I therefore booked myself in. And didn’t sleep that night because of the words ‘perforation of the uterus’. Horrifying.
Fast forward two days of me spamming my doctor friend with a thousand stupid questions and I was on my way to York Sexual Health Clinic.
A little nervous, big pack of sanitary pads in my bag. Already dosed up on paracetamol with a full tummy to avoid getting all fainty (as instructed).
As with any medical procedure I always announce my anxiety on arrival. I was optimistic there would be a little of my favourite pain relief, gas and air, somewhere on the premises that she would wheel out. No such luck.
I got up on the bed, legs in stirrups, vag ready. The doctor was doing the fitting with the help of a nurse. Lovely nurse was up for a chat to keep me company so obviously I dropped in the ‘my husband left me’ thing so we could spend the time slagging off men. Seemed appropriate to the venue. I didn’t see any men going through awkward discomfort for the sake of contraception. Standard.
Anyway first up is the speculum, standard smear test issue plastic spy hole thing. Then a funny little womb measuring device. Now it probably verged on pain but I would actually describe it more as discomfort.
I know that doctors describe everything as ‘a little uncomfortable’ and you think yeah yeah shut up this is going to fucking hurt.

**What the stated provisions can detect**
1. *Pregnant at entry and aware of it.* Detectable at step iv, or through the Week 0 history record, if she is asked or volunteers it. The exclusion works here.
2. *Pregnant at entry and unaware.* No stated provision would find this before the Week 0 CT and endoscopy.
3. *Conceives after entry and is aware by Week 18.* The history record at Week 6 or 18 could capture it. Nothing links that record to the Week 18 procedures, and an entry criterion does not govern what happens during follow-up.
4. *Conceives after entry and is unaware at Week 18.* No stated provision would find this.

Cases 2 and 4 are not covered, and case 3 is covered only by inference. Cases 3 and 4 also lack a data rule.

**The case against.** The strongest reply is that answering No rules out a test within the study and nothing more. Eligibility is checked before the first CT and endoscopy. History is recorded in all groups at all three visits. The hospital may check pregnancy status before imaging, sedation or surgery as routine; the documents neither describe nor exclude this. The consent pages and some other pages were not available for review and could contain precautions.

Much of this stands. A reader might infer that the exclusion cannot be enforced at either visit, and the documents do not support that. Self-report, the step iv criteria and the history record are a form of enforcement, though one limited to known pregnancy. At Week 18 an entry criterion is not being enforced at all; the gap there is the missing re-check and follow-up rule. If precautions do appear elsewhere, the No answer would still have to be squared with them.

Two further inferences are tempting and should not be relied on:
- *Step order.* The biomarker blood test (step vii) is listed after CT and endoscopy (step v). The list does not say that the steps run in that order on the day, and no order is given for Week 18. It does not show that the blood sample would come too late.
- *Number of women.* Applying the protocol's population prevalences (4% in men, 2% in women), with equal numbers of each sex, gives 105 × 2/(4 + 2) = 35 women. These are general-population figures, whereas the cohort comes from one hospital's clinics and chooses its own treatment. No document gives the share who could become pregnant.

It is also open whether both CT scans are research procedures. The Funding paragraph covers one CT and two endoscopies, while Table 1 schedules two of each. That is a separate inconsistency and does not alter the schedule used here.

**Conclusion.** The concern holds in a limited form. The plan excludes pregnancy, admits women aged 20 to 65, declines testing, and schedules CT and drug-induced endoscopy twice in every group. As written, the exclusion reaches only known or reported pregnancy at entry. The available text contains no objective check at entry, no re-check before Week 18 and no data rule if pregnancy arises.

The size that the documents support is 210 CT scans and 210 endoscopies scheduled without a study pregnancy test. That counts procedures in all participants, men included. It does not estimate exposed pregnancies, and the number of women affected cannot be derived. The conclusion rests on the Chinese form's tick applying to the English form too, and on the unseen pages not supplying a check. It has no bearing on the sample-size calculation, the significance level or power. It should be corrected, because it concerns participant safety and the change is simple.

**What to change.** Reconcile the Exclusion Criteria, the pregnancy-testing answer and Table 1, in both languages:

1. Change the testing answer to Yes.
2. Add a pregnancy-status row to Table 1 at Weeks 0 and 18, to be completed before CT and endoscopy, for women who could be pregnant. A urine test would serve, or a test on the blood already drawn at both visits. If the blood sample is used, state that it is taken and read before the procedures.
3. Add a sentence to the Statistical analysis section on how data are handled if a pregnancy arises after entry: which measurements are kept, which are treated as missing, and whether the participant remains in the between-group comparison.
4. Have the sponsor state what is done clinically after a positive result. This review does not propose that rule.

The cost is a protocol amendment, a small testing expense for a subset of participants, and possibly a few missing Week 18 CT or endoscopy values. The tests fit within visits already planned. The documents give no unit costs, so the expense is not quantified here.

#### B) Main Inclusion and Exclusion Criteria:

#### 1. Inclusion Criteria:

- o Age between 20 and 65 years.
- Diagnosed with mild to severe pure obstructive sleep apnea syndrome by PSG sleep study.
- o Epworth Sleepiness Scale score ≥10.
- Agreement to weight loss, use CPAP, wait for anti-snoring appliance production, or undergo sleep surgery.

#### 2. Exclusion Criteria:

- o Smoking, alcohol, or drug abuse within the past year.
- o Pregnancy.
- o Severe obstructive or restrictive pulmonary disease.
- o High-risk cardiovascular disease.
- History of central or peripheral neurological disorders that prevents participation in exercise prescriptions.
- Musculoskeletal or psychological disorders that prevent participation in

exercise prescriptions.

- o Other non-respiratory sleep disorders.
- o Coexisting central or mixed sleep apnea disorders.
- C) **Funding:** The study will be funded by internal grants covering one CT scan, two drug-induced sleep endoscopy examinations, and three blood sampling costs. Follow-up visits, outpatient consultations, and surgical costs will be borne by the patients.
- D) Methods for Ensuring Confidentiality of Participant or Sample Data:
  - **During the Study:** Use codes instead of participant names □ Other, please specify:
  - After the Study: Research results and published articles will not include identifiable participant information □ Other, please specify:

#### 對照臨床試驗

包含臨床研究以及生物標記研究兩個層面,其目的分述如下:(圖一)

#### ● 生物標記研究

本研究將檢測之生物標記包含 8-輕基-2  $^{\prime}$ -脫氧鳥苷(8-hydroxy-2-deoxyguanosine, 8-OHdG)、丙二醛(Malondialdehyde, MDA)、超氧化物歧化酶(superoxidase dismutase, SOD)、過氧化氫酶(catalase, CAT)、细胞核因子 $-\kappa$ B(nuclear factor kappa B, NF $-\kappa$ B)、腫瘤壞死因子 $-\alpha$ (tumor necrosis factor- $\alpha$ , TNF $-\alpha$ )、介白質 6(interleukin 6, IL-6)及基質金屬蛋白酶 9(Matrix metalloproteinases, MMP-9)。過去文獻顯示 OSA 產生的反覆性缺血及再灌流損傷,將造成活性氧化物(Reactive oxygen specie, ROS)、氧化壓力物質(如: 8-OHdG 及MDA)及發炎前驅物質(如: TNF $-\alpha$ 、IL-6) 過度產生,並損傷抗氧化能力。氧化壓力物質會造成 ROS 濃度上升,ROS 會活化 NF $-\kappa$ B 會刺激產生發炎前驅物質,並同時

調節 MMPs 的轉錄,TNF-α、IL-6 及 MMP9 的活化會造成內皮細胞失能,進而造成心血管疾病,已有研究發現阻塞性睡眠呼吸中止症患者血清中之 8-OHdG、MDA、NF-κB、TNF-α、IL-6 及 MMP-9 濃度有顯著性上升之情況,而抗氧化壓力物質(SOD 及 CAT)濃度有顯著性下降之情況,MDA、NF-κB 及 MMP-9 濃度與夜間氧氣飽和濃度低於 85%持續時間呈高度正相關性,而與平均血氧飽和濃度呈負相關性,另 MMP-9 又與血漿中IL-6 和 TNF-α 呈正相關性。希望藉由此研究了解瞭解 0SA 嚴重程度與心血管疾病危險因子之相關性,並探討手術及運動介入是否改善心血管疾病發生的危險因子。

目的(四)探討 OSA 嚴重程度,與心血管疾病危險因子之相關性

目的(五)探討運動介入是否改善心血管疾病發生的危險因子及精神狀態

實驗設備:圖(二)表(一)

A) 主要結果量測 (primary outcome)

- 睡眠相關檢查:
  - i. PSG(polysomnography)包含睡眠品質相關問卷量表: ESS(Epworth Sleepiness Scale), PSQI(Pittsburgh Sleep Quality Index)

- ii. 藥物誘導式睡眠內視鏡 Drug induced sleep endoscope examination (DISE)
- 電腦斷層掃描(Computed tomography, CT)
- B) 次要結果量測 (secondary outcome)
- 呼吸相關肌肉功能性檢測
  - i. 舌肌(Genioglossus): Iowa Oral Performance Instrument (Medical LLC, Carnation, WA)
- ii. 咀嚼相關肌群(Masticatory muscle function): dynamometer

I would describe it more as… very weird, do not like.
Once your womb is fully confirmed as being coil suitable then up she goes. And IT WASN’T THAT BAD.
Maybe 3 or 4 minutes from speculum in to speculum out. However as my nurse did say I was getting looked after by the dream team and I completely agree. Absolute five star service thanks ladies.
I wholly recommend going to a sexual health clinic where they are regular coil inserters. No chance of me having a GP who does it every now and again having a go on my cervix. I want the most efficient service going. But I will say a huge well done to those ladies that let student nurses / student doctors have a go, you are braver women than me.
Now at this point a lot of women may feel woozy and stay laid down for a while. Some may need to call someone to collect them. Not me (shockingly) I was absolutely buzzing on life, astounded by my pain threshold. Off I strolled into the York sunshine, not even a stomach cramp to complain of (which is common). Lovely big sanitary towel in my pants for any bleeding – which I didn’t even have.
And now my womb is an inhospitable environment for sperm to survive in, hurray that sperm hate copper. Theoretically it works straight away but it only works if it stays in place and you need to check the little threads are in the right place through your cervix so a lot of women go back after a few weeks to have it checked.
Other than that (and regular checks to ensure the little threads haven’t shifted) you’re good for between five and ten years with no artificial hormones. Wowser.
Anyway as I’m a big oversharer do send me a message if you have any questions. Always happy for some vag chat gals.
(ps some kind of generic disclaimer type thing here. I’m not a medical professional, I don’t know what the hell I’m talking about I’m just a cervix owner with a bit of copper in her womb. Do talk to someone who is an actual medical professional if you want advice.)